Three and a half years ago, in the wee hours of the night, the billionaire financier Xiao Jianhua was led out of the Four Seasons Hotel in Hong Kong in a wheelchair, with a sheet draped over his head, and whisked across the border into China.
He has not been heard from since, and is believed to be detained by the Chinese government under a form of house arrest in Shanghai.
But in a dramatic move Friday, China seized control of his business empire, assets held by his flagship Tomorrow Group, a sprawling and secretive financial conglomerate that consists of banks, brokerages, insurance and trust companies, publicly traded firms and investment vehicles that together were once worth more than $100 billion, according to his former aides.
Xiao was one of the world’s richest men — and one of the few businessmen to command a full suite of licenses to do business in China’s highly regulated market for financial services. How that financial empire unravelled is still unclear.
In a statement released Friday in Beijing, the China Banking and Insurance Regulatory Commission said that it had seized the group’s insurers for violating laws and regulations. Those firms include: Huaxia Life, Tianan Property and Casualty Co., Tianan Life Insurance, Yi’an Property and Casualty Insurance, New Times Trust and New China Trust Co. According to corporate filings and interviews with former employees, these insurance and trust companies are all owned by the Beijing-based Tomorrow Group, which was not mentioned in the regulatory statement.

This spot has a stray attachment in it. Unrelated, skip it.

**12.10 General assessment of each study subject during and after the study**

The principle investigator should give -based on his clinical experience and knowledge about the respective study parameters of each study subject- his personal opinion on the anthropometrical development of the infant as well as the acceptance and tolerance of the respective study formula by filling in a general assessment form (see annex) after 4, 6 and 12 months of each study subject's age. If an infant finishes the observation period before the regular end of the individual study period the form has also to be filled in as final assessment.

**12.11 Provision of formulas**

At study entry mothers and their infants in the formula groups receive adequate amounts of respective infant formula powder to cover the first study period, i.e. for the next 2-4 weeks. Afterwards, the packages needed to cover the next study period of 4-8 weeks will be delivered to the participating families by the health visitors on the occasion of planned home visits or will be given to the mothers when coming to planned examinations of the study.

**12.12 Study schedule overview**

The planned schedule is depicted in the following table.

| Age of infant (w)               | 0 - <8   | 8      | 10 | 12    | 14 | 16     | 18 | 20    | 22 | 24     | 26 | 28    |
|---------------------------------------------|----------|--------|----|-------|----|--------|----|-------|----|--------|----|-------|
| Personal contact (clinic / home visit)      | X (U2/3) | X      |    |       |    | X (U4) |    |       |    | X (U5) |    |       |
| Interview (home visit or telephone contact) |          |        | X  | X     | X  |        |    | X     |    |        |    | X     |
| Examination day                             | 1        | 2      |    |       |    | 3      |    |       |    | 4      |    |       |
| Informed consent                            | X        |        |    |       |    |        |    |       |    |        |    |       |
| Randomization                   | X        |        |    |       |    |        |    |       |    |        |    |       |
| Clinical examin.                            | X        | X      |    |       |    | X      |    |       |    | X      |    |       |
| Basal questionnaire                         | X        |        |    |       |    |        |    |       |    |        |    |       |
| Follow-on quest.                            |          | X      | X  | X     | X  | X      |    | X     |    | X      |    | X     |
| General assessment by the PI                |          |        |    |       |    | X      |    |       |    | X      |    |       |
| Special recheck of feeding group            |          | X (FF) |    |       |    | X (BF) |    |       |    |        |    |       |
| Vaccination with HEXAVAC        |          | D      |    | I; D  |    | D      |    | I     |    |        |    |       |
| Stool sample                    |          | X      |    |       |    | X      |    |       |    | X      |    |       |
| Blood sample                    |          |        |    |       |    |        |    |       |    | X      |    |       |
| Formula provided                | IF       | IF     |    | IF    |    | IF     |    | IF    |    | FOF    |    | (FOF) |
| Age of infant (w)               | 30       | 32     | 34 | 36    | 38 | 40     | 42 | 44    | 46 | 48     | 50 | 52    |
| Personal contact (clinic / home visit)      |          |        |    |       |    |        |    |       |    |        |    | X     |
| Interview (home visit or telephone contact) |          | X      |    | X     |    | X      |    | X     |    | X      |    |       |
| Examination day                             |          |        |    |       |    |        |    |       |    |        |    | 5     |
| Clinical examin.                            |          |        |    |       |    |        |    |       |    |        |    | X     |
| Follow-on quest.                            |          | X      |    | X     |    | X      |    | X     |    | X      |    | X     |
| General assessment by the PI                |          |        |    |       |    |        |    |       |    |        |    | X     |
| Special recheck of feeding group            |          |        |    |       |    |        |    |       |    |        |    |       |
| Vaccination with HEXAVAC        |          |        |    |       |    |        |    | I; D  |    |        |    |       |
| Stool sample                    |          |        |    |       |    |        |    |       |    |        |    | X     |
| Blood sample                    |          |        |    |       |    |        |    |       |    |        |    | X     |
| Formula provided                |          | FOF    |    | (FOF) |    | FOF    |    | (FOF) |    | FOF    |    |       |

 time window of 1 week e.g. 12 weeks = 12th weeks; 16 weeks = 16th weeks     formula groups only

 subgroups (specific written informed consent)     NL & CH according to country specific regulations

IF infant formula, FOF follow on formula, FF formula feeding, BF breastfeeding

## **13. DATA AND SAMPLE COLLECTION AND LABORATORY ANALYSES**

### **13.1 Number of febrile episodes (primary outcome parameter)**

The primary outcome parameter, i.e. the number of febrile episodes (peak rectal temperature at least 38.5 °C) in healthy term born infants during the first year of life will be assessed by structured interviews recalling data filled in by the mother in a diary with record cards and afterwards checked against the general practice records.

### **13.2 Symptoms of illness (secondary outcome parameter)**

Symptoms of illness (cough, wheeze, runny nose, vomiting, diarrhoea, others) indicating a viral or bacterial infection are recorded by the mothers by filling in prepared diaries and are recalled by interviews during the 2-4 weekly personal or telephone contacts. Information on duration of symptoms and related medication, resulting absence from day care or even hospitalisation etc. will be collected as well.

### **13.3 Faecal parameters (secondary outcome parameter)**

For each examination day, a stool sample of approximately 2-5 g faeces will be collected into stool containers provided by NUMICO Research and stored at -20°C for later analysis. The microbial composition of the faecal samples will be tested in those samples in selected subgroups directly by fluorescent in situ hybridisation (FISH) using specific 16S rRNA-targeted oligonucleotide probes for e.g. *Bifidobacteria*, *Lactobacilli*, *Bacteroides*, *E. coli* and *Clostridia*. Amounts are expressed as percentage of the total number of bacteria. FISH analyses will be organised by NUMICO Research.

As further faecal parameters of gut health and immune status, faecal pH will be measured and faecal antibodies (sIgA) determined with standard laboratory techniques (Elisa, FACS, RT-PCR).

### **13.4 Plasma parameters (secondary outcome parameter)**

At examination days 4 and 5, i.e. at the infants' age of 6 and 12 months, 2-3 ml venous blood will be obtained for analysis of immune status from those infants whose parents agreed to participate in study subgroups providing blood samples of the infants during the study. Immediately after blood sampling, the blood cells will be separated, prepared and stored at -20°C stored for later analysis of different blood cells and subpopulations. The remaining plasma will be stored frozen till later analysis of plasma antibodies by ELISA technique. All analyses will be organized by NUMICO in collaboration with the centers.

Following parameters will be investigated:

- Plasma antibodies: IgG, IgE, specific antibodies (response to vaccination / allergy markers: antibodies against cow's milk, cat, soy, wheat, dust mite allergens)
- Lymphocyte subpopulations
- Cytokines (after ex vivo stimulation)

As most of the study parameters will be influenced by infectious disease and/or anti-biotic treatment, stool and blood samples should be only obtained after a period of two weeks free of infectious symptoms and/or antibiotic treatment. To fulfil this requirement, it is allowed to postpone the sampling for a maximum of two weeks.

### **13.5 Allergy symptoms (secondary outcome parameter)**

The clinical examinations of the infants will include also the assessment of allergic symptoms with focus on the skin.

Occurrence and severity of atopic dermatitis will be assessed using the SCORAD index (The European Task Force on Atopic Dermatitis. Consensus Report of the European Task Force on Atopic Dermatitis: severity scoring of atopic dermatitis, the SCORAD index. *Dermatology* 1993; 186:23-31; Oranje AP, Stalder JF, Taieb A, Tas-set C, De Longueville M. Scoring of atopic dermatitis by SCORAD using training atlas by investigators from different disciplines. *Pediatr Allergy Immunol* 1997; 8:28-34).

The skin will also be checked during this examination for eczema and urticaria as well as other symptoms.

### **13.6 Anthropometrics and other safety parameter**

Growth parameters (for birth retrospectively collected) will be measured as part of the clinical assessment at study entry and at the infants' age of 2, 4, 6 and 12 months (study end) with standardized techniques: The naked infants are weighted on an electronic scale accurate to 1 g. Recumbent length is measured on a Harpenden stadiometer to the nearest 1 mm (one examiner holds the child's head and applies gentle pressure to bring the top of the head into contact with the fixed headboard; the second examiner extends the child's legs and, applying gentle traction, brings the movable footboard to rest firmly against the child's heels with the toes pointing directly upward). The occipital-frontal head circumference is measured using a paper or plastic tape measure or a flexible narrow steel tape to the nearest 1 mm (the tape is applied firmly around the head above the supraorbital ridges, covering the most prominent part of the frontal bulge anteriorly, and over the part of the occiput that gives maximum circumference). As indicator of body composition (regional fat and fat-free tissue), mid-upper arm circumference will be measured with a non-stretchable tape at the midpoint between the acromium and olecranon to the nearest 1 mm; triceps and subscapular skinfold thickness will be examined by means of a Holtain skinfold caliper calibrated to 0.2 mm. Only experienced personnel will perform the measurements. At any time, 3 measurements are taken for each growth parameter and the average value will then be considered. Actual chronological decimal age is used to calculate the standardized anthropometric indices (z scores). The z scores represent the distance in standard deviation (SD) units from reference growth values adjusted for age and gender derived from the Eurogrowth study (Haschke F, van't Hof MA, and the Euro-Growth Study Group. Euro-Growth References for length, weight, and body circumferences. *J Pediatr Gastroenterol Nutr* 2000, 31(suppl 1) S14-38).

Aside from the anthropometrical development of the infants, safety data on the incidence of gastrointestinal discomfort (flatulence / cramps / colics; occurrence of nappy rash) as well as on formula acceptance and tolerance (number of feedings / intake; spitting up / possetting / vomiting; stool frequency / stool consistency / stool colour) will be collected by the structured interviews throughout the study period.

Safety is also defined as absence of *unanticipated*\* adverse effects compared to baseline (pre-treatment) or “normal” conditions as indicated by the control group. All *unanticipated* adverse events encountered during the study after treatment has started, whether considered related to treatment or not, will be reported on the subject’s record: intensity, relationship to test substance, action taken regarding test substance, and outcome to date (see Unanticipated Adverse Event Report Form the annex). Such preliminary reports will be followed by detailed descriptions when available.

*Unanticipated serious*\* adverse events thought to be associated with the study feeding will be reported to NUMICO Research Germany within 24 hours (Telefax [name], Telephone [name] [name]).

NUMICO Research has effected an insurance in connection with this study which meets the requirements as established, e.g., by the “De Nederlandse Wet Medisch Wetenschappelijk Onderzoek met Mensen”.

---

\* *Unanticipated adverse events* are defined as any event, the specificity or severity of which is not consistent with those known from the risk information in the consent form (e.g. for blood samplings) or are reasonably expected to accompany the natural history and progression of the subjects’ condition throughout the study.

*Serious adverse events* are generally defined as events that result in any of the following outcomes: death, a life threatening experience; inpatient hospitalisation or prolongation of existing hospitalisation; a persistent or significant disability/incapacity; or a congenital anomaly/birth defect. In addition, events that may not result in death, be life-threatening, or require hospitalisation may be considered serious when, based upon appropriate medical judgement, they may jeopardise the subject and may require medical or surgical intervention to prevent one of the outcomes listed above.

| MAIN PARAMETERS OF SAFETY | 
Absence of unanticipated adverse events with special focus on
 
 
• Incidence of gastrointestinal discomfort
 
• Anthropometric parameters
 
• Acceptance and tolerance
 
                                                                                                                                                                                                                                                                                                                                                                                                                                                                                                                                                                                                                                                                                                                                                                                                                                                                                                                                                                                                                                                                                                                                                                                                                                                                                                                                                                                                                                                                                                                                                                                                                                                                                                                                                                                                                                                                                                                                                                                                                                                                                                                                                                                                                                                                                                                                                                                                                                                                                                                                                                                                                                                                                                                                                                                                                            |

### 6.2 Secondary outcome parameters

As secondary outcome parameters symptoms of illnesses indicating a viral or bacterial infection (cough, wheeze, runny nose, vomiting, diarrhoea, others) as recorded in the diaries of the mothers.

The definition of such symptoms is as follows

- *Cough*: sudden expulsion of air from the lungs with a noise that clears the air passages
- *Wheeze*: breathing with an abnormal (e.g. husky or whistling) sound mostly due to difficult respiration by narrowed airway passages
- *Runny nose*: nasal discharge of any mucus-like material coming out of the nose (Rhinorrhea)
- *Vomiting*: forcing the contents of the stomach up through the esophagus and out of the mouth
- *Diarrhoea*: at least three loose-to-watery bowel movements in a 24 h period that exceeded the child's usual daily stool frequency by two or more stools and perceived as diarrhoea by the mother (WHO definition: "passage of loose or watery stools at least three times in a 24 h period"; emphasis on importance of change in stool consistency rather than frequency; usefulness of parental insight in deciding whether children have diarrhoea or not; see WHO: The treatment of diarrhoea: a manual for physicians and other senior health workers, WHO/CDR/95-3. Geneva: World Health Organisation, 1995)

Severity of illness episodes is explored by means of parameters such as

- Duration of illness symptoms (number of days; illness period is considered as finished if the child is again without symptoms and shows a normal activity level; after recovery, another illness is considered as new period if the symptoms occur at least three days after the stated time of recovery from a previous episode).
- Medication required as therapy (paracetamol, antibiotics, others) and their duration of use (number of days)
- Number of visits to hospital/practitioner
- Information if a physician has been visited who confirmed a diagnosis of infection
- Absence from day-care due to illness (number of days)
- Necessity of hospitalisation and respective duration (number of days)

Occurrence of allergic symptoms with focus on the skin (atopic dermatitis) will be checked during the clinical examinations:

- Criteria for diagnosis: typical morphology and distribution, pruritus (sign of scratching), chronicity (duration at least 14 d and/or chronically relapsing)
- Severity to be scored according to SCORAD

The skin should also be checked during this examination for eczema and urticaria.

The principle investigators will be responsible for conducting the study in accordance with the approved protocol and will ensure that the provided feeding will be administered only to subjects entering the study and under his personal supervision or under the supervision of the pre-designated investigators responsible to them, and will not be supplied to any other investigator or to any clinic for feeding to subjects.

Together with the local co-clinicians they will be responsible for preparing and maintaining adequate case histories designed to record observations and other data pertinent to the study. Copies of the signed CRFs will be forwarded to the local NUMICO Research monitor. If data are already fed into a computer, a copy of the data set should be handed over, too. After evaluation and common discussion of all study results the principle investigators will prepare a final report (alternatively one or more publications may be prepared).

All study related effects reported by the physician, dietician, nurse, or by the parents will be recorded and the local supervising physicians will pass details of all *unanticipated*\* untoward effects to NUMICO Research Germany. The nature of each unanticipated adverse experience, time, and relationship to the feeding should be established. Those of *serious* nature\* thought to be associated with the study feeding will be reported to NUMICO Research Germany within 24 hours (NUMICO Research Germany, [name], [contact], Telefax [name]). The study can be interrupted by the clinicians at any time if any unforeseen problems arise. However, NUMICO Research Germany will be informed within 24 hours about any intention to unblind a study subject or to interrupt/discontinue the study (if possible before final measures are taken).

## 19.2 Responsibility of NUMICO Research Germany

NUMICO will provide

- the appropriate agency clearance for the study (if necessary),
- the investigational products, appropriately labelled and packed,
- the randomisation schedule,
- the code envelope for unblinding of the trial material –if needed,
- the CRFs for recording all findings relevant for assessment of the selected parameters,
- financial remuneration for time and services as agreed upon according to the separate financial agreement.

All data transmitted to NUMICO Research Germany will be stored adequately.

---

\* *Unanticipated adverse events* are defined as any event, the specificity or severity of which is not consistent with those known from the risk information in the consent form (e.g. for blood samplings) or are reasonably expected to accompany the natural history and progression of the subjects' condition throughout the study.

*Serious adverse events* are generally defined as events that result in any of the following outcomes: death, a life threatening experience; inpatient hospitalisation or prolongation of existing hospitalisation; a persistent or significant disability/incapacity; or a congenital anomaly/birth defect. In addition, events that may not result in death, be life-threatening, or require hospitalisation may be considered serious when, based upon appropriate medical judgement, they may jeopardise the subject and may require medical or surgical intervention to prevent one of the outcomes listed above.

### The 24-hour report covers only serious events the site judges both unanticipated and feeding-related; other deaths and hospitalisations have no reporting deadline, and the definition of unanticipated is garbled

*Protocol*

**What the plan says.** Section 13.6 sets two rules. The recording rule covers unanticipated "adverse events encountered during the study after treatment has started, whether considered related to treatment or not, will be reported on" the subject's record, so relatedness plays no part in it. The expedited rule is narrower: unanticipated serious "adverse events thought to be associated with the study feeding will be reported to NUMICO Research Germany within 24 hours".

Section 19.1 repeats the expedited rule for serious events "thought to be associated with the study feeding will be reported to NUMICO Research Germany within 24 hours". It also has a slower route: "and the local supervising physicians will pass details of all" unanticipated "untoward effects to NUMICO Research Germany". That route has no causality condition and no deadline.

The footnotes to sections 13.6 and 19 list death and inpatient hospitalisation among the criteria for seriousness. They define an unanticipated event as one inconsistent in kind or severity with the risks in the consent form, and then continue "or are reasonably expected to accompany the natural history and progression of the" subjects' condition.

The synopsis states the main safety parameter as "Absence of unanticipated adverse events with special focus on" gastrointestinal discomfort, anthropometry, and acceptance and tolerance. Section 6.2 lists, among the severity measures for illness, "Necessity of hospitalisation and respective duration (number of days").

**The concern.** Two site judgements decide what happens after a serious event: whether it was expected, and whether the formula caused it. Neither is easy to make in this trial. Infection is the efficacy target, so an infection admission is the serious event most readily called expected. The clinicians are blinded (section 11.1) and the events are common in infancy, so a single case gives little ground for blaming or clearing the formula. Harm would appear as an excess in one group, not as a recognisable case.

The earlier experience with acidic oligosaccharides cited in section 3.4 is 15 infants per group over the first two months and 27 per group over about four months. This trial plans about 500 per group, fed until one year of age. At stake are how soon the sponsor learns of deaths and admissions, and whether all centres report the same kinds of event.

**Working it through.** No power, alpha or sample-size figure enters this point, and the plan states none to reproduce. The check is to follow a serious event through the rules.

In a separate release issued on Friday, the China Securities Regulatory Commission said that it was taking over a group of securities firms, including New Times Securities, Guosheng Securities, and Guosheng Futures, citing corporate governance violations and efforts to conceal the true owners of the firms. These firms, one of which is publicly listed on the Shenzhen Stock Exchange, are also controlled by the Tomorrow Group, which was not named in the government’s statement.
The regulators said they were moving partly to stabilize the firms, which held about $140 billion in assets, and that the takeover would last for one year. The companies will be managed by a group of state-owned entities, including an affiliate of the Citic Group.